Keheala Back in Kenya impacting Lives!

Keheala Training Session

Keheala Training Session

Finally! Keheala is back again for its second iteration in Kenya after a brief hiatus. It was great to meet up with most of the previous team from phase two and also getting to know the new members of our Keheala family. The training week offered us a chance to not only catch up as a group and talk about what we had been doing for the past few months, but more importantly, to remind us of our calling to serve our TB patients. This time, Keheala would not only focus on Nairobi county, but scale up to eight different counties throughout the country and cater to a wider scope of TB patients.

On the first day of training, we got to know our team members individually. This was important as it enabled us to understand our unique attributes that made each of us a viable asset to Keheala. We also interacted in a team set up so as to build comradery among each other as well as to know each other a little bit more. Overall it was a nice way to baptize us back to Keheala.

Over the course of the training days, a lot of activities were taken up. These activities included training by representatives from the Ministry of Health National TB program. It was a good refresher on TB care and gave us a better understanding of how much TB has spread nationally, the initiatives and steps taken up by the government to fight TB, the loopholes currently being experienced in the fight against TB and the progress made thus far. It also gave us a chance to learn about the use of TB ECHO as a tool to transfer information between TB coordinators and clinicians. We all enrolled in the platform since it will be used frequently to obtain information from all the spread out counties that Keheala will be launching its initiative in.

One aspect that we focussed heavily on during the training is the secondary roles that we all play as support sponsors. The secondary roles have been fundamental in the past in ensuring that the data collected on the field can be interpreted as best as possible for the relevant stakeholders (USAID, Ministry of Health, Clinicians, Patients, online community). More secondary roles were added in a bid to improve on the previous roles as well as to cater for the new needs that would arise during the project life cycle. We continuously worked on these roles in order to come up with the right way to achieve the goals for each role. This was done by creating specific, measurable, achievable and realistic objectives and coming up with various plans to achieve the said objectives.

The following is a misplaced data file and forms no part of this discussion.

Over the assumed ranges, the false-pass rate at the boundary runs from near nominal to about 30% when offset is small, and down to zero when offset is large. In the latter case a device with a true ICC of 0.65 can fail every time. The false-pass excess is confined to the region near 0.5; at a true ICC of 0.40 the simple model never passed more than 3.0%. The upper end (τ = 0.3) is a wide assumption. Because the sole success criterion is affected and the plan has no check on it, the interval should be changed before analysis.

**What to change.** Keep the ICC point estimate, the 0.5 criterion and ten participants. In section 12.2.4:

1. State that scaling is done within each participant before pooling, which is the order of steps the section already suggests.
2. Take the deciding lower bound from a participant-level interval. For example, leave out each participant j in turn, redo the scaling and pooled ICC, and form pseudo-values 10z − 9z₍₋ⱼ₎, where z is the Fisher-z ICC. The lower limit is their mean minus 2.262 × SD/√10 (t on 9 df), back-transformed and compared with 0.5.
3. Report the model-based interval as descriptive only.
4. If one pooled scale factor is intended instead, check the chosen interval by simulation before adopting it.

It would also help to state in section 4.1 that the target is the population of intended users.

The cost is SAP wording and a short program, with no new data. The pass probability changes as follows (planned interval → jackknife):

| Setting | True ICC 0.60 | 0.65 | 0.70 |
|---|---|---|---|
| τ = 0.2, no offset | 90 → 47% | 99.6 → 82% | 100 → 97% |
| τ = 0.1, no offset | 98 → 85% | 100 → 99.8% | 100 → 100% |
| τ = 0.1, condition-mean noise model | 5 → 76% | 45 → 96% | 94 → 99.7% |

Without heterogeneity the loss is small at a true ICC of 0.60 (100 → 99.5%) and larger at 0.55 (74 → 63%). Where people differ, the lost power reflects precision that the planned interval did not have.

During the week, we welcomed Erez back into the country. He was spectacular in breaking down what we achieved during the second phase of the project from the data we collected. He also gave a lesson on how to get people to pitch in subconsciously in line with Keheala’s goals. This was important as it helped us understand behavior change intervention within the confines of the study.

The technology developers we work with took us through the new platform that would be used to monitor the patients enrolled into the USSD. The platform had gone through a lot of changes and this necessitated us to practice enrolling patients as well as enrolling clinicians. Amazing additions were added to the beta version of the platform that would help in the monitoring of progress throughout the project. A few suggestions were also made that would be added to the platform for testing before its official launch during the enrollment of live patients.

On the last day of training, we finalized on the secondary roles that were assigned to each of us. A critical task that we completed on this final day, was to come up with a vision for Keheala as an organization. We came up with four guiding pillars that best define our identity and values. These were community, teamwork, hope, empowerment and innovation.

Overall, we hit the ground running and the foundation for the second phase was set during the training week. From my past experiences, I’d like to contribute to the team by availing myself to my team members by any means, to ensure that we get tasks done on time and in the most efficient manner. Ensuring that I build up my teammates through positive reinforcement towards achieving our common goals. With this in mind, having a can-do attitude is important in keeping up the tempo throughout. I’d also like to learn more from my team members to improve the skills I have and also to challenge myself with roles that I am unfamiliar with. For it is by challenging ourselves and pushing ourselves beyond our comfort zones that we can improve.

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